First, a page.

What is said is more important than who says it: an experimental study of content and prestige biases in social learning
Berl, Richard E. W., author
Samarasinghe, Alarna N., author
Roberts, Sean G., author
Gavin, Michael C., author
Jordan, Fiona M., author
Gray, Russell D., author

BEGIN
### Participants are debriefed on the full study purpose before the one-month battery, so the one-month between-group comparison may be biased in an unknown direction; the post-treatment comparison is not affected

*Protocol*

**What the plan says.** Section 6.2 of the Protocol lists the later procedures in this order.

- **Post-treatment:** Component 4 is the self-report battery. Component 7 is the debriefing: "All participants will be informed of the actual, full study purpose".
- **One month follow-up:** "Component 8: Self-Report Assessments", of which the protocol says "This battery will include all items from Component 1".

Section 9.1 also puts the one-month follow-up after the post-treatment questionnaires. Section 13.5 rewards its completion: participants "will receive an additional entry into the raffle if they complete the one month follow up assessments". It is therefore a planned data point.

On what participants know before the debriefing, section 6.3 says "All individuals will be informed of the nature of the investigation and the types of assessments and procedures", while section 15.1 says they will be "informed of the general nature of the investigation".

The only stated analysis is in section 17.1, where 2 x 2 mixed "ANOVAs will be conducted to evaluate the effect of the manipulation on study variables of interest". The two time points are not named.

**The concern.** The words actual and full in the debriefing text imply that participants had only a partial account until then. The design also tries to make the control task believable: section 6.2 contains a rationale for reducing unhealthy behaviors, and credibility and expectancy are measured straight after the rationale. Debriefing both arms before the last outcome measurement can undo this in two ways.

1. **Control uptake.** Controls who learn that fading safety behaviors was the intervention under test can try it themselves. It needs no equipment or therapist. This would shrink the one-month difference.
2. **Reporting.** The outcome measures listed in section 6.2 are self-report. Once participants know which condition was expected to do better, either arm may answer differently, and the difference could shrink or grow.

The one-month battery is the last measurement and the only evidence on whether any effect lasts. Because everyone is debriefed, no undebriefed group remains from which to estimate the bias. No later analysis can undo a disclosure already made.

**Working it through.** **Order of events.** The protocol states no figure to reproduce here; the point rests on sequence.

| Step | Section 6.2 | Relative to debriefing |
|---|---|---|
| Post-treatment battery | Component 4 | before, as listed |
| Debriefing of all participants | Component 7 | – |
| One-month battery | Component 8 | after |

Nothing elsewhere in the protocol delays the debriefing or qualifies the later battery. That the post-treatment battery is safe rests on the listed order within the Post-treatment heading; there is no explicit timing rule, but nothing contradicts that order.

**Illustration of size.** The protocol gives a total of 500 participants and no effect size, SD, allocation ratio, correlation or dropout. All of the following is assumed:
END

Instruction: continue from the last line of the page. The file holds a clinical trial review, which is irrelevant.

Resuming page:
Every human on our planet belongs to a culture, and we all begin to learn this information very early in life. But to accomplish this, we each have some very important decisions to make: What do we learn and who do we learn it from? And what do we do when these signals compete for our attention? To answer this, we used speakers of high and low prestige and two artificially constructed creation stories to test what information people use. Our findings may upturn our understanding of how humans learn and behave, and how our extraordinary capacity for culture evolved.